All Forums > SimLeague Baseball > MLB > Throw the Bum Out - Hall of Fame Edition
2/16/2012 5:44 PM
"Worth a salt."

Damn.....
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2/16/2012 6:03 PM
Is it too soon to bump Gary Carter from the Hall?
2/16/2012 6:43 PM
Posted by Jtpsops on 2/16/2012 6:03:00 PM (view original):
Is it too soon to bump Gary Carter from the Hall?
Well played.
2/16/2012 9:01 PM
Posted by antoncresten on 2/16/2012 5:55:00 PM (view original):
MY GRANPAPPY USED TO SAY," WORTH A PINCH O SALT"
INJUNS DON'T TALK LIKE THAT, MY RED-SKINNED BROTHER!!!!
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2/16/2012 10:35 PM
MY FAVOURITE INJUN NAME IS PRONK!!
2/17/2012 11:09 AM
Hunter was definitely an excellent workhorse in his prime, there's no denying that. But Hunter pitched in a pitcher's era, in a pitcher's park, with great defensive support. Few have shown the feats of durability through innings and complete games that Hunter did during his prime. But while his ability and willingness to go deep into games took care of one factor, it was the context he pitched in that most contributed to those zeroes.

Let's say Hunter not only pitched to contact, but that he was great at pitching to spots where, when the ball was put in play, his fielders could  best take advantage. It seems that if he was so great at taking advantage of his defense, then that park and era adjusted ERA+ of 105 should have been a lot better. Considering he was never a great pitcher at his best, even if I gave him full credit for pitching to the score, and assume his intangibles are better than the most Derek Jeter has been credited with, he would zoom all the way up to just outside my personal Hall. I can bend over backwards to accommodate Hunter's candidacy, but I can't support him.
2/17/2012 11:14 AM
Posted by MikeT23 on 2/16/2012 3:00:00 PM (view original):
Posted by Jtpsops on 2/16/2012 2:47:00 PM (view original):
Question is, how many pitchers did that back in the 70s? I don't know the answer. If he's the only one, then yes, it's an impressive feat and he probably deserves HOF inclusion.
My guess is you'll find a few.   The Niekros, the Perrys, Carlton, Sutton, Jenkins, Ryan(came in a little later) all had long enough careers in that era.    But you'll also probably find they all have ERA over 3 and that they're in the HOF.

This.

And, quite honestly, I'm not sure I put ANY of them in MY HOF.   Just saying, during that era, being a workhorse with a 3ish ERA was considered Hall-worthy.

2/17/2012 11:31 AM
How about Jim Bottomley.....I am slightly biased towards him, but according to Bill James #'s he just about the average Hall of famer, even though James himself says "it wasnt the best, but not the worst choice."   Rob Neyer I believe said he is a no-doubt hof........he compares to mark grace and john olerud - not so good, but also to Edgar Martinez & Don mattingly.....also to Joe Medwick, who is a hof.........

Only 7 'real good-great' seasons, but a couple of them were better than great, which helps, and had 12 Rbi's in one game, which I'm sure helped out his "legend".....also considered a 'clutch rbi' hitter for his time, whatever that was/is worth......   Discuss?
2/17/2012 11:37 AM
I think your post brings up an interesting point. I'm curious to hear people's thoughts on careers vs periods of dominance. Often when looking back (or even when discussing current candidates) we look at their career numbers. Let's say a guy has fairly average-to-slightly above average career numbers, but for a 4-6 year stretch, he was the best player on the planet (some might put Koufax on this category, though his career numbers were pretty solid). Does that make him Hall worthy?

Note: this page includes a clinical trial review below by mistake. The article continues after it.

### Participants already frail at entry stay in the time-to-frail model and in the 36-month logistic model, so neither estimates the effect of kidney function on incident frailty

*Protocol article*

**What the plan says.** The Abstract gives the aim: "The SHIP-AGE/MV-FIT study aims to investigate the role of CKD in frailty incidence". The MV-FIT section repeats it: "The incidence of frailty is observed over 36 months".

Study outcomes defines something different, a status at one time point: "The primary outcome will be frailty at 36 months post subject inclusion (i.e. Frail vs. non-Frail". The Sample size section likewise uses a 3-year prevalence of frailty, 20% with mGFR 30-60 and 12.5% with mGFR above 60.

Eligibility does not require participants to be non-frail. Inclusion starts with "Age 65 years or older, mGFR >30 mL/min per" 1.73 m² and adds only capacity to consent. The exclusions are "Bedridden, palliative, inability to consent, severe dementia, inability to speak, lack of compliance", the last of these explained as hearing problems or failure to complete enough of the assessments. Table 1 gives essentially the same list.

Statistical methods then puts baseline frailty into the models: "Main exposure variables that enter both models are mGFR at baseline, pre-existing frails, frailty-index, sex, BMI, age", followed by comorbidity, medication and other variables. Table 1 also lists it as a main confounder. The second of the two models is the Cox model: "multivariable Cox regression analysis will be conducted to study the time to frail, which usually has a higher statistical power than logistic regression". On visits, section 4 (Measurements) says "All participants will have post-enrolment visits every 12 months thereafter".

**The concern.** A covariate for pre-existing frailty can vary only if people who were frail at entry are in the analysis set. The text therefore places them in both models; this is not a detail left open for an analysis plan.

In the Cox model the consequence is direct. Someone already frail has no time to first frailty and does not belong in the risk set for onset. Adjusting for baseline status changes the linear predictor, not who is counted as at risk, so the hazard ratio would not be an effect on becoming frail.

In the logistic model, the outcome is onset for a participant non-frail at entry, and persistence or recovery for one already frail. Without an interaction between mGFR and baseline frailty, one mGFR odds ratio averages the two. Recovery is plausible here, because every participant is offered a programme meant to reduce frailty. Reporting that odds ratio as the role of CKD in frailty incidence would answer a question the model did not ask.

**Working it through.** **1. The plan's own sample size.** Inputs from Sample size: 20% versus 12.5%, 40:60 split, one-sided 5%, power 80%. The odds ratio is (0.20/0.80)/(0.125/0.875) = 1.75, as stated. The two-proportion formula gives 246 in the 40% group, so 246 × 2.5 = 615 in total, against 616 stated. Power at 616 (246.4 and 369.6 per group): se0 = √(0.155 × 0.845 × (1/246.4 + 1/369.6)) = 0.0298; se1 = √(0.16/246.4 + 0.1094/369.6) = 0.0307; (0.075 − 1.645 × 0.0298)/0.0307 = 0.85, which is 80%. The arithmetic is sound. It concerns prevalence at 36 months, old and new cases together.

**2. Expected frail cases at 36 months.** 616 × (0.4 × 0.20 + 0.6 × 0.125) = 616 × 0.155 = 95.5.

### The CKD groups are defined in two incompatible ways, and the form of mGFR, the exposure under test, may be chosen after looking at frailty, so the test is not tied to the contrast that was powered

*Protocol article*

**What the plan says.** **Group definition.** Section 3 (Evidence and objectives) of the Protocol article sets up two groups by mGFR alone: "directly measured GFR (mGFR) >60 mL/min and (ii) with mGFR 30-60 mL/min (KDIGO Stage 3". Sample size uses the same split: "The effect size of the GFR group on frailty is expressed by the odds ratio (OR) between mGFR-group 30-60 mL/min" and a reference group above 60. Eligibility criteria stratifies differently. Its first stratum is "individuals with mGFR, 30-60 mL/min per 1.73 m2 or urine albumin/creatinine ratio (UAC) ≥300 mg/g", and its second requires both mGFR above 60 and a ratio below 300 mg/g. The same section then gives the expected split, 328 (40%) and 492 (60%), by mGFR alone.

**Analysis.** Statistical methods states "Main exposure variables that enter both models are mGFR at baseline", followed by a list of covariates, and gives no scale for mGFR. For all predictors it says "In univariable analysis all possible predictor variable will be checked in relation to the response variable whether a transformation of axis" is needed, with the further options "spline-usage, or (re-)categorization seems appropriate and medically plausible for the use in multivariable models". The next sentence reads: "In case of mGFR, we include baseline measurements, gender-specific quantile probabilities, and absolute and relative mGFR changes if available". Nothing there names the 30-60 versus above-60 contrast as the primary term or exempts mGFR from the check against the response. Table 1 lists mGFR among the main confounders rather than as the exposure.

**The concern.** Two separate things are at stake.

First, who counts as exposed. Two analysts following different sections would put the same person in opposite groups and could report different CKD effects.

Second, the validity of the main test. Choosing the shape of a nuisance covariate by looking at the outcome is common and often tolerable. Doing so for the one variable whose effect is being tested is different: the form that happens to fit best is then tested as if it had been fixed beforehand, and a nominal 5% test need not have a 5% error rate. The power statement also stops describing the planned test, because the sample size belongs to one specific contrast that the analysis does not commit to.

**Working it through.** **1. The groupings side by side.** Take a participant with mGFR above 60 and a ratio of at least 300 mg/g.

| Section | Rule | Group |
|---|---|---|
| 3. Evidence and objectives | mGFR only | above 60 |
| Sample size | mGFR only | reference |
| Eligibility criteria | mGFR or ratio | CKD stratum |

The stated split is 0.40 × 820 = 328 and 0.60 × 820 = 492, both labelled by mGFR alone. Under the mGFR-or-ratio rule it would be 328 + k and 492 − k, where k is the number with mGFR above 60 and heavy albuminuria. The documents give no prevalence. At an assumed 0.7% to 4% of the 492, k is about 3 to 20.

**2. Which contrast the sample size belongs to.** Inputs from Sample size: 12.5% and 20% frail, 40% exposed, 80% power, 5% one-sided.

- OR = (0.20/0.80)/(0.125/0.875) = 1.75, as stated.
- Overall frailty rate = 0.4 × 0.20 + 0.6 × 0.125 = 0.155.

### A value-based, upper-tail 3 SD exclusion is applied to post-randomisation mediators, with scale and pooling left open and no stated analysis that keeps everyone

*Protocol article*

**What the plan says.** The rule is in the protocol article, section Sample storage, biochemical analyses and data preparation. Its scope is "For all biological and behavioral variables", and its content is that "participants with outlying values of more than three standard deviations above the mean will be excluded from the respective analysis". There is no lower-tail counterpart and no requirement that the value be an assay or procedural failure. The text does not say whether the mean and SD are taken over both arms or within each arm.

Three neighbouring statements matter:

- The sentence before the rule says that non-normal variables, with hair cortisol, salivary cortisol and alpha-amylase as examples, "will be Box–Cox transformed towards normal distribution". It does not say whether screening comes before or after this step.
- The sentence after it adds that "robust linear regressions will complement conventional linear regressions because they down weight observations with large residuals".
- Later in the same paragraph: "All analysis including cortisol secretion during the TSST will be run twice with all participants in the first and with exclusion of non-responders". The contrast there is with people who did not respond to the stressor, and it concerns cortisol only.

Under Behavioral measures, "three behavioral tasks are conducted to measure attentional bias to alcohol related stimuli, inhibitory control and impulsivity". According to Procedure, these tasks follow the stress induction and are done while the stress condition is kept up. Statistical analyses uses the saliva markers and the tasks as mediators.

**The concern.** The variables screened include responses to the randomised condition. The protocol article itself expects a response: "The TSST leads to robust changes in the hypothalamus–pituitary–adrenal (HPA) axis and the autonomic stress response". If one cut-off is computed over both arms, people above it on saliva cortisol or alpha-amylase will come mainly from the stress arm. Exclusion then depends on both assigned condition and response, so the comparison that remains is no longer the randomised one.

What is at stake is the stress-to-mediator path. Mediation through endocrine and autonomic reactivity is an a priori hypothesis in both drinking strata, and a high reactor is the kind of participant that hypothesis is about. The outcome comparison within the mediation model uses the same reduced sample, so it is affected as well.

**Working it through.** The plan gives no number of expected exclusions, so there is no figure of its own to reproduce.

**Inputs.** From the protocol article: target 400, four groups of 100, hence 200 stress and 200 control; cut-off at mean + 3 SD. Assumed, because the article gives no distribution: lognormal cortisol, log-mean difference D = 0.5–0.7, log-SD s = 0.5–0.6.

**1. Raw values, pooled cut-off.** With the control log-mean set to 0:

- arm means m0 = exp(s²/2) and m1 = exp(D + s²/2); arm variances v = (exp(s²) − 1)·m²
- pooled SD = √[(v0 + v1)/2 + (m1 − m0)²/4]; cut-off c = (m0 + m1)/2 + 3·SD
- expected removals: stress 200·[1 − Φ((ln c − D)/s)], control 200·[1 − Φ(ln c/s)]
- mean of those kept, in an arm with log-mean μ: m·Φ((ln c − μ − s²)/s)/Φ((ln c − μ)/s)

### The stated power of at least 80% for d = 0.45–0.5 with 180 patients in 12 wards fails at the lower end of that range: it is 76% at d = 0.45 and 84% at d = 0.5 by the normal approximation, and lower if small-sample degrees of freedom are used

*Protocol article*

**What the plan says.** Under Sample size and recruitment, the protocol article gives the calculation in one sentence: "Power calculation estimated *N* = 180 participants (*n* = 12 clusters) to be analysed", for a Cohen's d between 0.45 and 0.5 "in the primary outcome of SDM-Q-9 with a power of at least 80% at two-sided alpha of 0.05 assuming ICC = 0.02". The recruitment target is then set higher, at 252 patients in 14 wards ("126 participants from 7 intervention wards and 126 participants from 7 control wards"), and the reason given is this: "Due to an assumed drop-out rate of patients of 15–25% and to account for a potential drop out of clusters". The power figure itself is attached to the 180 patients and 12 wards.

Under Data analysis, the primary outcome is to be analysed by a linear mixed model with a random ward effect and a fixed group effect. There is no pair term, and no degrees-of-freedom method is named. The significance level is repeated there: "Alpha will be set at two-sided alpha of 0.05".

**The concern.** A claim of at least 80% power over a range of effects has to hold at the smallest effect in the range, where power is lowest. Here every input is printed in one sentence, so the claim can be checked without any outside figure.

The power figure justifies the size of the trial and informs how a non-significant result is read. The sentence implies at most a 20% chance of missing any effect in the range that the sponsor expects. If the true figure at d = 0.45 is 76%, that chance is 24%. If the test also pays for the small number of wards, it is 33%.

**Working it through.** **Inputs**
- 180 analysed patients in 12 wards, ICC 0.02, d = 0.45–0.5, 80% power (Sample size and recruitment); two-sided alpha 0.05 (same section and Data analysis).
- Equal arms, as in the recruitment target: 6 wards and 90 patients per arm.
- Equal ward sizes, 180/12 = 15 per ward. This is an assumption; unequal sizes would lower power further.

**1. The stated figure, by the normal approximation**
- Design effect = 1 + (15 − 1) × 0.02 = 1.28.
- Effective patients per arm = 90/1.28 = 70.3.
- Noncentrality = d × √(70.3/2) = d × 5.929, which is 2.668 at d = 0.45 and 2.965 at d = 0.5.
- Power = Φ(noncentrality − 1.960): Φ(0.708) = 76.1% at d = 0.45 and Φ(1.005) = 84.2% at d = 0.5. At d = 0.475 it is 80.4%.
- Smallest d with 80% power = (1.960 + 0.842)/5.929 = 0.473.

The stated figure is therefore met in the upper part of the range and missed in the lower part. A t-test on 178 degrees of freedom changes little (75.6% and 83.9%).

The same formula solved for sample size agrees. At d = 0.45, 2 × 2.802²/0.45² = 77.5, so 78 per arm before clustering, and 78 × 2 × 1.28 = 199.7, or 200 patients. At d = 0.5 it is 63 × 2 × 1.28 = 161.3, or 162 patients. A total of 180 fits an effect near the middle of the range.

2/17/2012 11:43 AM
Don Mattingly says "no".
2/17/2012 12:12 PM
Posted by 1899_spiders on 2/17/2012 11:09:00 AM (view original):
Hunter was definitely an excellent workhorse in his prime, there's no denying that. But Hunter pitched in a pitcher's era, in a pitcher's park, with great defensive support. Few have shown the feats of durability through innings and complete games that Hunter did during his prime. But while his ability and willingness to go deep into games took care of one factor, it was the context he pitched in that most contributed to those zeroes.

Let's say Hunter not only pitched to contact, but that he was great at pitching to spots where, when the ball was put in play, his fielders could  best take advantage. It seems that if he was so great at taking advantage of his defense, then that park and era adjusted ERA+ of 105 should have been a lot better. Considering he was never a great pitcher at his best, even if I gave him full credit for pitching to the score, and assume his intangibles are better than the most Derek Jeter has been credited with, he would zoom all the way up to just outside my personal Hall. I can bend over backwards to accommodate Hunter's candidacy, but I can't support him.
This.


2/17/2012 12:57 PM
Mattingly had a 4-6 year stretch where he was the best player on the planet?
2/17/2012 1:41 PM
Posted by MikeT23 on 2/17/2012 11:14:00 AM (view original):
Posted by MikeT23 on 2/16/2012 3:00:00 PM (view original):
Posted by Jtpsops on 2/16/2012 2:47:00 PM (view original):
Question is, how many pitchers did that back in the 70s? I don't know the answer. If he's the only one, then yes, it's an impressive feat and he probably deserves HOF inclusion.
My guess is you'll find a few.   The Niekros, the Perrys, Carlton, Sutton, Jenkins, Ryan(came in a little later) all had long enough careers in that era.    But you'll also probably find they all have ERA over 3 and that they're in the HOF.

This.

And, quite honestly, I'm not sure I put ANY of them in MY HOF.   Just saying, during that era, being a workhorse with a 3ish ERA was considered Hall-worthy.

You wouldn't put Nolan Ryan in your HOF?
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